This model is catching hold in the industry and in the open source community. The OpenStack organization has begun work on including group-based policies to extend the OpenStack Neutron API for network orchestration with a declarative policy-based model based closely on EPG policies from Cisco ACI. (Note: “Declarative” refers to the orchestration model in which control is distributed to intelligent devices based on centralized policies, in contrast to retaining per-flow management control within the controller itself.)

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The Benefits of an Application Policy Language in Cisco ACI: Part 2 – The OpFlex Protocol

October 14, 2014 at 5:00 am PST

[Note: This is the second of a four-part series on the OpFlex protocol in Cisco ACI, how it enables an application-centric policy model, and why other SDN protocols do not.  Part 1 | Part 3 | Part 4]

Following on from the first part of our series, this blog post takes a closer look at some of these architectural components of Cisco ACI and the VMware NSX software overlay solution to quantify the advantages of Cisco’s application-centric policies and demonstrate how the architecture supports greater scale and more robust IT automation.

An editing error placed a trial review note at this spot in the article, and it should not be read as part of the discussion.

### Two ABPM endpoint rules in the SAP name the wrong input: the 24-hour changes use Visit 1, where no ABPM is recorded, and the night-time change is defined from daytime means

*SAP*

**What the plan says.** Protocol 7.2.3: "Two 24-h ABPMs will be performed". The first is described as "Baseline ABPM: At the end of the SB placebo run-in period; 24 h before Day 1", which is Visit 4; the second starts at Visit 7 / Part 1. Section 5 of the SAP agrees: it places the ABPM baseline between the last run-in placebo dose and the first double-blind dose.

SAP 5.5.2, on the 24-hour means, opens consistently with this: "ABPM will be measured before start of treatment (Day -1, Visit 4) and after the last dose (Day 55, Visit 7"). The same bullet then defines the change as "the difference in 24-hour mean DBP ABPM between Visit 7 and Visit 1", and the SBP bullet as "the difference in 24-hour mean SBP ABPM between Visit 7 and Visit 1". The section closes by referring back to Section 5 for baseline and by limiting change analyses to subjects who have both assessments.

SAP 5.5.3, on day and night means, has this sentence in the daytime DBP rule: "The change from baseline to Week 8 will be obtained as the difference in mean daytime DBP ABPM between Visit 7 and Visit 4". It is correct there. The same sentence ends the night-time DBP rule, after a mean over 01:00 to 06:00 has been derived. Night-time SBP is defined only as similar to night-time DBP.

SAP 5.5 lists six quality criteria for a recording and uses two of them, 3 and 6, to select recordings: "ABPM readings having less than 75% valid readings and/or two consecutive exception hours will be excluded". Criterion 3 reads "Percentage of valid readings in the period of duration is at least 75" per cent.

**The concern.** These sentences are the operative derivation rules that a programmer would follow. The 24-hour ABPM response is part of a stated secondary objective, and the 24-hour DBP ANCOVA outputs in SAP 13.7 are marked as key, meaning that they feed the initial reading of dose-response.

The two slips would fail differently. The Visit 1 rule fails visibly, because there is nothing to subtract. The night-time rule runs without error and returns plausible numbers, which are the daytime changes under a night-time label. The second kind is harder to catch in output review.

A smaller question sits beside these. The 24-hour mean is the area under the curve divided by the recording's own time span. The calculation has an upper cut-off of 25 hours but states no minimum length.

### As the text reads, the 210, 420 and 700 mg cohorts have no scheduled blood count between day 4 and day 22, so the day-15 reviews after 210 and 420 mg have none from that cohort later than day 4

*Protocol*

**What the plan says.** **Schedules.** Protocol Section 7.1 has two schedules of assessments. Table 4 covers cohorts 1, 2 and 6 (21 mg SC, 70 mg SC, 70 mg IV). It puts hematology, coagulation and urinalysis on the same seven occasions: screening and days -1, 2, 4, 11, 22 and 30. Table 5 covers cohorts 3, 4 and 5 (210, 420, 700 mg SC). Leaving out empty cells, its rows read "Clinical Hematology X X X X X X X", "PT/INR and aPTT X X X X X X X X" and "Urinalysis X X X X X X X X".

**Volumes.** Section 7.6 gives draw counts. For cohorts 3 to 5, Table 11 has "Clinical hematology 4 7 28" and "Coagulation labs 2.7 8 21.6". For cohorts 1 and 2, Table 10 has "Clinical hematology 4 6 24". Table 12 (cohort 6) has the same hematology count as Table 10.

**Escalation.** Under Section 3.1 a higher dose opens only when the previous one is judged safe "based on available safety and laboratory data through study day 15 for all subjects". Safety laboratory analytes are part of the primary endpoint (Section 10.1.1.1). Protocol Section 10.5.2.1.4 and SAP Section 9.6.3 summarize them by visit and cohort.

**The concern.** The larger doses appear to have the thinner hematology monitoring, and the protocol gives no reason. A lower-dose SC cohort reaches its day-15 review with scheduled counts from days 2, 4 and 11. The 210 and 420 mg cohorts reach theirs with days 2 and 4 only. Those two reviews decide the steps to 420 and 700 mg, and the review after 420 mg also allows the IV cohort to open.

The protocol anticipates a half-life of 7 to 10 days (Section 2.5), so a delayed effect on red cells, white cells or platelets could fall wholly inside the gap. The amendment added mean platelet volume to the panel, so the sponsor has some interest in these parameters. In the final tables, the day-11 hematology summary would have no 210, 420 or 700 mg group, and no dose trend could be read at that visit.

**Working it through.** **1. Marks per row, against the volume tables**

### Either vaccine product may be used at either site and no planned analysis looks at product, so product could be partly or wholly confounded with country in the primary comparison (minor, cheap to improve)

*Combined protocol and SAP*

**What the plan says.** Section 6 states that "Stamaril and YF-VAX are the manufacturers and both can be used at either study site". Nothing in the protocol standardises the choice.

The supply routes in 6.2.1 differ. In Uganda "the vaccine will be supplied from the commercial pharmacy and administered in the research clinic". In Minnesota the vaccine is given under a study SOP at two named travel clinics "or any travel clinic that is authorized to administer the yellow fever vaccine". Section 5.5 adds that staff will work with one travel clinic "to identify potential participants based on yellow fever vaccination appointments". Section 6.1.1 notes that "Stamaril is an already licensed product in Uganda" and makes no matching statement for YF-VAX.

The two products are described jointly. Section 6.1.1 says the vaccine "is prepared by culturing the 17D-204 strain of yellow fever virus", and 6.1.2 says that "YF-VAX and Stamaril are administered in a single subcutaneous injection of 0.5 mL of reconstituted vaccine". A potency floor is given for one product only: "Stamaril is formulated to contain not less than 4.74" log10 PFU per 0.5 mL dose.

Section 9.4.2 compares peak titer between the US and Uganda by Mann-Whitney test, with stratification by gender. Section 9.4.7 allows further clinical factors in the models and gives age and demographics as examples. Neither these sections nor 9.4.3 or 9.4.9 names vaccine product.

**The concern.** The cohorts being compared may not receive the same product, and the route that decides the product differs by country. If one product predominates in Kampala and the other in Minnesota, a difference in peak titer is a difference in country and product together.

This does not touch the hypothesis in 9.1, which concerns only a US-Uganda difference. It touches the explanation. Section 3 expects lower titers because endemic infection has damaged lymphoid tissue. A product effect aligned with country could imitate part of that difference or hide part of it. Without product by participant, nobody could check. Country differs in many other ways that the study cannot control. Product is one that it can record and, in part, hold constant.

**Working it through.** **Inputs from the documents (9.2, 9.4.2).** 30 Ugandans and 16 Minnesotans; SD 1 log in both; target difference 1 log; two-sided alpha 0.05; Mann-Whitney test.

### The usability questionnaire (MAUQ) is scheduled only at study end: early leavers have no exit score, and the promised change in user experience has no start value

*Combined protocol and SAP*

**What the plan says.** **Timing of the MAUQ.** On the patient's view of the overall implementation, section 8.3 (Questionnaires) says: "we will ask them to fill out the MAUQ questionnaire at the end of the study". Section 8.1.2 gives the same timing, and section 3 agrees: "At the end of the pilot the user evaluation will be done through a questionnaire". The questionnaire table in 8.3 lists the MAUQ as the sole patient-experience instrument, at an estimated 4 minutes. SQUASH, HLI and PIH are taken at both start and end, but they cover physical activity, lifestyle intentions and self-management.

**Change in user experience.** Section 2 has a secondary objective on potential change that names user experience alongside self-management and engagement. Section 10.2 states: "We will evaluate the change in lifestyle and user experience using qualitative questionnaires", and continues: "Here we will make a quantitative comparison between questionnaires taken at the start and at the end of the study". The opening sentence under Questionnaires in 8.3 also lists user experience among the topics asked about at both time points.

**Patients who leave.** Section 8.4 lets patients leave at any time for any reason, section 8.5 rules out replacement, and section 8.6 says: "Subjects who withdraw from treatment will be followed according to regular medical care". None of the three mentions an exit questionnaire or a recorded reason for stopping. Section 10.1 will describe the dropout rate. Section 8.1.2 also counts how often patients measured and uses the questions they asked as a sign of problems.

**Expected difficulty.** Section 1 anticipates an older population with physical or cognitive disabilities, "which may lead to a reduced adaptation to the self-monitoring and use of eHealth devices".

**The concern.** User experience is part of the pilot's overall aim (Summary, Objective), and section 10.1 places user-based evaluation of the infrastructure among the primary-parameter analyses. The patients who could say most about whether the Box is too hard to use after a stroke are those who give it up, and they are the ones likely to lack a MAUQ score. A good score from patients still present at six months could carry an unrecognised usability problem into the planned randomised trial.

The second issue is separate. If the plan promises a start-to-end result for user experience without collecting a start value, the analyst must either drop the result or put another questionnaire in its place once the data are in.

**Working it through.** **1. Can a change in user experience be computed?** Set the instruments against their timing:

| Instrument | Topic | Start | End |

As called for in the requirements listed in the previous section, Cisco ACI is an open architecture that includes the policy controller and policy repository (Cisco APIC), infrastructure nodes (network devices, virtual switches, network services, etc.) under Cisco APIC control, and a protocol communication between Cisco APIC and the infrastructure. For Cisco ACI, that protocol is OpFlex.

OpFlex was designed with the Cisco ACI policy model and cloud automation objectives in mind, including important features that other SDN protocols could not deliver. OpFlex supports the Cisco ACI approach of separating the application policy from the network and infrastructure, but not the control plane itself. This approach provides the desired centralization of policy management, allowing automation of the entire infrastructure without limiting scalability through a centralized control point or creating a single point of catastrophic failure. Through Cisco ACI and OpFlex, the control engines are distributed, essentially staying with the infrastructure nodes that enforce the policies.

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Learn How to Transform your Network with Cisco Innovations at MEF GEN14!!

October 13, 2014 at 5:45 pm PST

By Gina Nienaber, Marketing Manager, SP Product and Solutions Marketing  gina